PW: You've been championed by and featured on MTV and VH1, together with having had coverage in GQ among other publications. How important does acclaim and support like that matter to you?

LA: Any kind of support always means the world to me. I used to dream about being able to say I was on MTV, and there's nothing better than making your childhood dreams come true. That kind of coverage tells me that I'm heading in the right direction, that people are hearing what I'm saying, and that they actually care.

PW: What are your thoughts on social media, and to what extent has it helped boost your career?

LA: I've always had a love-hate relationship with social media. I love that I'm able to connect with the entire world through social media, and I wouldn't be where I am today without it. But part of me thinks back to that Bowie song "Life on Mars" and feels like people use social media to present themselves in false ways. I think that has a huge effect on young kids who are trying to figure themselves out. They deserve reality, and what you see online most of the time doesn't even come close.

PW: What else does the rest of the year have in store for you?

LA: Writing, writing, and more writing! I have tour in the fall, a few festival shows lined up, and just planning on writing and producing more music! It never ends, and I love it.

PW: Finally then, what's your ultimate ambition as an artist, and, with that in mind, whose career would you most like to emulate and why?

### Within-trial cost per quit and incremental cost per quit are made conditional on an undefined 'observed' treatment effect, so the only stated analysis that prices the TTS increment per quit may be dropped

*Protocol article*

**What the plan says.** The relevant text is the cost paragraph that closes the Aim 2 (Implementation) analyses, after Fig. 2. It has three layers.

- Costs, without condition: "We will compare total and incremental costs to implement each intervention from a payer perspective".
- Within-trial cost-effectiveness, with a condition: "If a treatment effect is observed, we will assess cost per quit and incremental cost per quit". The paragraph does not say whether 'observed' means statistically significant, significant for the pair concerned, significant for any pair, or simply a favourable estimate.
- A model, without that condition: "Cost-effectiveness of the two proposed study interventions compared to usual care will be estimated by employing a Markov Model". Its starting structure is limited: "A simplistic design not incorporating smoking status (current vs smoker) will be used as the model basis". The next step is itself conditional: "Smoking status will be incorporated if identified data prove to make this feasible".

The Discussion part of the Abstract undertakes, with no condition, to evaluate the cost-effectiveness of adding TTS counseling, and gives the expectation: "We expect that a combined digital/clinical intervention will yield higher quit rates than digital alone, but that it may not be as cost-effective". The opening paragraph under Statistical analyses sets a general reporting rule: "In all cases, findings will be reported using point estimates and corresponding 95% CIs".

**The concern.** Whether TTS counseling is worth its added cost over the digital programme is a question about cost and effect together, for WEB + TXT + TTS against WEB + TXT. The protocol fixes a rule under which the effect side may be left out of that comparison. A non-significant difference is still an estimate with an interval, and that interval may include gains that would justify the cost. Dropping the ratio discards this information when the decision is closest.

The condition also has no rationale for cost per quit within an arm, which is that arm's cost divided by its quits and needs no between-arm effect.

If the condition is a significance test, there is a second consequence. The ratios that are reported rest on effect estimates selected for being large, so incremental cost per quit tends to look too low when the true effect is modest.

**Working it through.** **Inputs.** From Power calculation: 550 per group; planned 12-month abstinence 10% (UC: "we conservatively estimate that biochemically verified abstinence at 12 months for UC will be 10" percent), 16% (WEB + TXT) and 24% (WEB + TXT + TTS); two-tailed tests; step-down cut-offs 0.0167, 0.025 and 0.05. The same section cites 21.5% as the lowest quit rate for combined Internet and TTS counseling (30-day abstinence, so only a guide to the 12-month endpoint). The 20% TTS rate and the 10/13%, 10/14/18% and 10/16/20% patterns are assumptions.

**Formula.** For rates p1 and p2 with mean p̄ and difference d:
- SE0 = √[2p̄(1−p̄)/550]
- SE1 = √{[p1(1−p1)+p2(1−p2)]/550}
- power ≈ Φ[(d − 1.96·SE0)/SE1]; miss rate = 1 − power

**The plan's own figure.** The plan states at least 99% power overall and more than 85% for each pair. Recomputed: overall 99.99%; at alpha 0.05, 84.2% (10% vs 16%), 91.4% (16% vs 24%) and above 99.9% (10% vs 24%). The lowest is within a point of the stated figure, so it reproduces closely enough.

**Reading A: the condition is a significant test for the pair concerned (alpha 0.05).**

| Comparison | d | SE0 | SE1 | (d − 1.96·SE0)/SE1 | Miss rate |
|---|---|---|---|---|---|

LA: My ultimate ambition is to create a safe space in my artistry for people to be whoever they want to be. I want my music to help people; I want my shows to be a sanctuary for anyone who wants to feel like they belong to something. We're all living on this planet together at the same time. That's an incredible thing. I want people to remember that fact, and be happy to be alive exactly as they are.

Luna Aura heads out on tour this month. A full list of dates and venues is below. For more information, visit her website, give her page a like on Facebook or follow her on Twitter and Instagram. Her Madhouse EP is available for pre-order now on iTunes.

Sep 28 -- Seattle, WA -- Fun House

Sep 29 -- Portland, OR -- Analog Lounge

Sep 30 -- Boise, ID -- The Reef

Oct 01 -- Salt Lake City, UT -- Kilby Court

Oct 02 -- Denver, CO -- Lost Lake Lounge

Oct 04 -- El Paso, NM -- Lowbrow Palace

Oct 05 -- Albuquerque, NM -- The Co-Op

Oct 06 -- Phoenix, AZ -- Crescent Ballroom

Oct 07 -- Tucson, AZ -- The Flycatcher

Oct 08 -- San Diego, CA -- Voodoo Room @ House of Blues

Oct 09 -- Los Angeles, CA -- The Bootleg

Oct 18 -- Phoenix, AZ -- Pride's Rainbow Festival

Oct 21 -- Roosevelt, AZ -- Apache Lake Music Festival

Oct 22 -- Tucson, AZ -- Dusk Music Festival